International Data Corp (ICD) predicts that 30% of providers will use cognitive analytics with patient data by 2018. Tweets from HIMSS’ Big Data and Healthcare Analytics Forum this week point to the challenges that technology is presenting to hospital care delivery, but also express hope in the power of machine learning and artificial intelligence to identify trends and improve care. Machine learning was defined at the conference by Bob Rogers of Intel as “Systems that learn iteratively from data, identify patterns, [and] predict future results with minimal human intervention.”
Investors also see the opportunity to improve healthcare through artificial intelligence. CB Insights’ quarterly report found 55 rounds of funding in the first three quarters of 2016 for artificial intelligence for healthcare companies. Deals range in size from a few hundred thousand to $145M Series A round raised by iCarbonX based in China.
Turnover rates for private pay home care agencies average around 60%, according Wyatt Matas’ report Private Duty Home Care: Untapped Value. Business owners often don’t see the toll that a two-sided business model can take on their potential to scale. Without equal attention to recruiting and retaining staff as well as customers, growth is limited.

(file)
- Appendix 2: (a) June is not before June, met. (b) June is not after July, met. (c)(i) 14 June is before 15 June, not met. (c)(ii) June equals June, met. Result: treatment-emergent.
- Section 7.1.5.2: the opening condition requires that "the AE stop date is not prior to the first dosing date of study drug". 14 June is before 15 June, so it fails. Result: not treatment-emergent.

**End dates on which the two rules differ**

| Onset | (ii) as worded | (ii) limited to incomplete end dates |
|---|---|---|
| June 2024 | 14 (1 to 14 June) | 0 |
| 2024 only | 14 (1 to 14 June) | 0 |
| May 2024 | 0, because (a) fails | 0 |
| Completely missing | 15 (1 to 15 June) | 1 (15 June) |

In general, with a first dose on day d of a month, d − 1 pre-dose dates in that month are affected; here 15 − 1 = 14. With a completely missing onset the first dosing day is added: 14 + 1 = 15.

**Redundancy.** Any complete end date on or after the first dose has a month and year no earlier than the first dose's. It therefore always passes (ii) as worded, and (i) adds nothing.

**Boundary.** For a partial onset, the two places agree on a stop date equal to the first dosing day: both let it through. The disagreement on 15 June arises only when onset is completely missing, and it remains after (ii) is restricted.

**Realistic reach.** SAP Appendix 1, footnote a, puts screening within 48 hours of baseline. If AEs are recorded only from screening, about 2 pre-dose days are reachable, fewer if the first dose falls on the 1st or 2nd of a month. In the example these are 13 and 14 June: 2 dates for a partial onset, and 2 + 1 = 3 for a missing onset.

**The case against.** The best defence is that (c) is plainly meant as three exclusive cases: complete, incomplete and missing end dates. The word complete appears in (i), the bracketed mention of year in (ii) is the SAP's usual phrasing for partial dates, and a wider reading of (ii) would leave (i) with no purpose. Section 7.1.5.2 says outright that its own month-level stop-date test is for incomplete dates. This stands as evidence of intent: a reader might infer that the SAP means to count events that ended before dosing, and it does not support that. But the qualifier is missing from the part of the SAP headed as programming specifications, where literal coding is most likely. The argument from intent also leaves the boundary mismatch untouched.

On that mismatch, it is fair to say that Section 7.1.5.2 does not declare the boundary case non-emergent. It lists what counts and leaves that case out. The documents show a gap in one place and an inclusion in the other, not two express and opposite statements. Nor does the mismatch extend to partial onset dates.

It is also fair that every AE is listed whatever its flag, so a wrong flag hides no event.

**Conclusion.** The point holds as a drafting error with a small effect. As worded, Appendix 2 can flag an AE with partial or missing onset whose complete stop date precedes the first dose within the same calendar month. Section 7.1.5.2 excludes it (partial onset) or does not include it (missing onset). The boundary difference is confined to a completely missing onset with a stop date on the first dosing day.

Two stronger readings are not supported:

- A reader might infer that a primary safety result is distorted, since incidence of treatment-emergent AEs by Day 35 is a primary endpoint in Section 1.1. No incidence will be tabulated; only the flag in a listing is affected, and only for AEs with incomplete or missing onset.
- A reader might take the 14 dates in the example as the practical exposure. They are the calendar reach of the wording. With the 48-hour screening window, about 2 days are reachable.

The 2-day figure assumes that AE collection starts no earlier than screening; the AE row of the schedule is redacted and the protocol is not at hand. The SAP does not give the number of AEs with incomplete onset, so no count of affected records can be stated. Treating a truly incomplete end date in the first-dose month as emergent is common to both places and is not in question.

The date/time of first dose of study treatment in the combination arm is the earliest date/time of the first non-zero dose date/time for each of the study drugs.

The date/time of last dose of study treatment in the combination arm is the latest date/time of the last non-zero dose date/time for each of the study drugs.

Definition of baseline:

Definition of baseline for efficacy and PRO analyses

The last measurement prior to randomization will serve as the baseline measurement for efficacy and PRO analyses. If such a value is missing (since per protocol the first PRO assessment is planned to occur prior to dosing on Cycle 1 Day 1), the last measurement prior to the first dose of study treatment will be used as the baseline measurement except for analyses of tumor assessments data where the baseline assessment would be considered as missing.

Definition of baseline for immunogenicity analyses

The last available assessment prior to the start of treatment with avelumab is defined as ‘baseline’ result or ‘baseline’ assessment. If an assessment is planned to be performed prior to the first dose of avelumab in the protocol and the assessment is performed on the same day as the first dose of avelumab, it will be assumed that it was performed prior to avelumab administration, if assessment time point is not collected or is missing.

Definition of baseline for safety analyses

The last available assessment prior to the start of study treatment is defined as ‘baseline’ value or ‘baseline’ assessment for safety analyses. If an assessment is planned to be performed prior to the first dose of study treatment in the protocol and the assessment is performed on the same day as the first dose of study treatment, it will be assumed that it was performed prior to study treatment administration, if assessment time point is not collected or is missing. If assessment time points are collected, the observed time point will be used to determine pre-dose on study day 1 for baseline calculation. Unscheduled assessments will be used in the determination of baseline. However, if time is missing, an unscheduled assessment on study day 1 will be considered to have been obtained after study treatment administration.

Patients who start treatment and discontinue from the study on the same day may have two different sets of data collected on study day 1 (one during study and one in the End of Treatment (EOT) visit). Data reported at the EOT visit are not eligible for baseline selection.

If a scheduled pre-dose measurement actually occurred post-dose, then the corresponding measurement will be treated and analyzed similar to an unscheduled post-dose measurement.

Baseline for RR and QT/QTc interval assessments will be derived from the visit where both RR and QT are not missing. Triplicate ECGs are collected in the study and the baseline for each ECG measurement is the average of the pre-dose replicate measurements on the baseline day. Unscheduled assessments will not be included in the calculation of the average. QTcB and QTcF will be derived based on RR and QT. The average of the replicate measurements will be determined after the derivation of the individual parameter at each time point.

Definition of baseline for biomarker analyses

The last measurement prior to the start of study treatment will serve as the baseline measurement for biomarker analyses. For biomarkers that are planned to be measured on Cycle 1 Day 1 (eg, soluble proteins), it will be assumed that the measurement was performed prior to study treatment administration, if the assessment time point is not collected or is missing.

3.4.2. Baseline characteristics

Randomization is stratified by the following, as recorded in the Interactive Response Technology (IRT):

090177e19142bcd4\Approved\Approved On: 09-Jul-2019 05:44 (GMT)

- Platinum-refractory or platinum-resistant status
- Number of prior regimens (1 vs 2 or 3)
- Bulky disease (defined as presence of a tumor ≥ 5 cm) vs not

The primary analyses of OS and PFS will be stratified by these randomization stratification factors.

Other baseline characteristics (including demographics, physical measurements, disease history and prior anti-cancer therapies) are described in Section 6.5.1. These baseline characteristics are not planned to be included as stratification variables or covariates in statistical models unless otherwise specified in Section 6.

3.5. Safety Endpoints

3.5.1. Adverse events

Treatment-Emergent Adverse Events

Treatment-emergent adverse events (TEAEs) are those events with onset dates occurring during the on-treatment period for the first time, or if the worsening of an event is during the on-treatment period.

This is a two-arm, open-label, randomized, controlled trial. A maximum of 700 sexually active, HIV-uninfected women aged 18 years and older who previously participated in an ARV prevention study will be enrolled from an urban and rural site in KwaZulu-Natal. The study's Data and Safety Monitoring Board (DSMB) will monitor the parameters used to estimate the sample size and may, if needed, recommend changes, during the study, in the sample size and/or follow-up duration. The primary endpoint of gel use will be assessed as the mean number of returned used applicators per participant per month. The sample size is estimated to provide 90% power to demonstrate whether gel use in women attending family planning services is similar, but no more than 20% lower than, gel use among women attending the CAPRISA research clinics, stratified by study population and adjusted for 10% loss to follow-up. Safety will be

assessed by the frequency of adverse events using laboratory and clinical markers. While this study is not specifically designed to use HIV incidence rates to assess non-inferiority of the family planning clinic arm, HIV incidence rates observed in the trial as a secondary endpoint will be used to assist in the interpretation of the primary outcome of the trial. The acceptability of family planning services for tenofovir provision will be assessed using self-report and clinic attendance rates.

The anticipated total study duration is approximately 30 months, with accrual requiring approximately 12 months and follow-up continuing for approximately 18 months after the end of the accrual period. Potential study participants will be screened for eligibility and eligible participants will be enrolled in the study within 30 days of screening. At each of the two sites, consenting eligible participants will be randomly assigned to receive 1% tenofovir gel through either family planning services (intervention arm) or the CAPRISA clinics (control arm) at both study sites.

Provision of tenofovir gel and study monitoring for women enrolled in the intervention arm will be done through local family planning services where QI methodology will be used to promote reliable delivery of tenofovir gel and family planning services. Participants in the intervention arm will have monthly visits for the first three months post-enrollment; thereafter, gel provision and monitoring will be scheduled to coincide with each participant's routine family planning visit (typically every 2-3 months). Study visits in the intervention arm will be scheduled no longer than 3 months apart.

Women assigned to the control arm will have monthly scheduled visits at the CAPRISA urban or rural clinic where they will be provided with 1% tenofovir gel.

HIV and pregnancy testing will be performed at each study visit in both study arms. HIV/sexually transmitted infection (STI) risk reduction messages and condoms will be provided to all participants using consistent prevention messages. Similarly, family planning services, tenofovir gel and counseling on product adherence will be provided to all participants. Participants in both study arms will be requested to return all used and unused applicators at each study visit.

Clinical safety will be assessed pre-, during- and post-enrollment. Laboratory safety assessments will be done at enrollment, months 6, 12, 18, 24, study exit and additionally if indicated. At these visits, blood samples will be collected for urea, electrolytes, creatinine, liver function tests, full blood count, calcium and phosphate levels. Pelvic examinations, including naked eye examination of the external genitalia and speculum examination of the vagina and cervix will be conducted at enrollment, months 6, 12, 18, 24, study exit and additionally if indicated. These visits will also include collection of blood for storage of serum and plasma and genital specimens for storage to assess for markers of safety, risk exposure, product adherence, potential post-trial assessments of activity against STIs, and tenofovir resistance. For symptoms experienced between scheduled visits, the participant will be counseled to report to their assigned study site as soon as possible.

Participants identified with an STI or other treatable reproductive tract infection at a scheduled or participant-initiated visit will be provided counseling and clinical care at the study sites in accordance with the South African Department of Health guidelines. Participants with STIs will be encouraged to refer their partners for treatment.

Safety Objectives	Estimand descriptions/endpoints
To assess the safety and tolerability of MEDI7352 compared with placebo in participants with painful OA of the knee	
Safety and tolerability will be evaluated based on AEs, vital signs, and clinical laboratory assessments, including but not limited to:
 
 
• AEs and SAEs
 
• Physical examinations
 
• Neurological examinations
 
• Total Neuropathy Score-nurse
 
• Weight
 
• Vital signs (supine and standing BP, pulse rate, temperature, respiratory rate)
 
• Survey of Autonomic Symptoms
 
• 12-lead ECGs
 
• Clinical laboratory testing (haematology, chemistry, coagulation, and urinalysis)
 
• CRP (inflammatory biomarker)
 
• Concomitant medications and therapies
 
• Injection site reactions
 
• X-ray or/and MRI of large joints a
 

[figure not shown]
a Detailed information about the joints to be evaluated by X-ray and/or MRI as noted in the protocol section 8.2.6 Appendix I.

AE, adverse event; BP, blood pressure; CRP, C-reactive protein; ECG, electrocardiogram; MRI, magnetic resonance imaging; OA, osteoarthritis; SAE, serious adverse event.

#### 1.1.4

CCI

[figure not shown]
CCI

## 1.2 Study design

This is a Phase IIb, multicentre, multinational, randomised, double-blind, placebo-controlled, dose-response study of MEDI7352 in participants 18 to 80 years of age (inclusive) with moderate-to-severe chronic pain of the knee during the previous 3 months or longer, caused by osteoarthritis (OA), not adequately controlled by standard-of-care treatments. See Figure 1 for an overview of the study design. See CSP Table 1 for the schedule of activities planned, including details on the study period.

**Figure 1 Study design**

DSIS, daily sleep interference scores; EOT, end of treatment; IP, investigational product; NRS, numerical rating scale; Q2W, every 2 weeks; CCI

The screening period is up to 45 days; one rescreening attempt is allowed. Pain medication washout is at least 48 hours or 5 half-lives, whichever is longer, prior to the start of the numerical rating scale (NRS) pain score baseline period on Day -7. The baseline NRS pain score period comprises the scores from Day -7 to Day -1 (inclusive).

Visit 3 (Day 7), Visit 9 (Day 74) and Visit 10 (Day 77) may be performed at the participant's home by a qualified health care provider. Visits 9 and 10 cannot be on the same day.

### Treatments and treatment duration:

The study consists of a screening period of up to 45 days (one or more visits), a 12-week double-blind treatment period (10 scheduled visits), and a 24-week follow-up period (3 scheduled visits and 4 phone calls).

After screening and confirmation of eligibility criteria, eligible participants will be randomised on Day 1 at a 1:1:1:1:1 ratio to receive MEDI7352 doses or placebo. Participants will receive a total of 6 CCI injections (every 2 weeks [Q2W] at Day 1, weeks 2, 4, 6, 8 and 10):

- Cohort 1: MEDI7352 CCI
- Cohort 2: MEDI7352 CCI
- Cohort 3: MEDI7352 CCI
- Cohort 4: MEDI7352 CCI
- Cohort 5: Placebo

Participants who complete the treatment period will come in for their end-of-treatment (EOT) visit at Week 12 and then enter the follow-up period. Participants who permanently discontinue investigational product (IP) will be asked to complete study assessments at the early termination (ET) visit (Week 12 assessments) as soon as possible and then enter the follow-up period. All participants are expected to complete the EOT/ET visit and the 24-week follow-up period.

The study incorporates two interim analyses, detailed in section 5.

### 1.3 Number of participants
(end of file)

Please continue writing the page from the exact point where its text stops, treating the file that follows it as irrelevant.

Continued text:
In an article that we can really relate to, Tim Mullany of Home Care News compiled 6 data points to reduce turnover and improve the efficiency of the home care aid hiring process. For example, to keep potential aides engaged (and reduce the workload for hiring staff), limit the application to one that can be completed in 30 minutes.
Another great idea to reduce employee turnover is to empower the top 10% of your workforce to mentor new hires. Matching newbies with the experienced, dedicated staff conveys an increased expectation for performance. It also rewards the top performing aides with training, financial incentives, and a leadership role.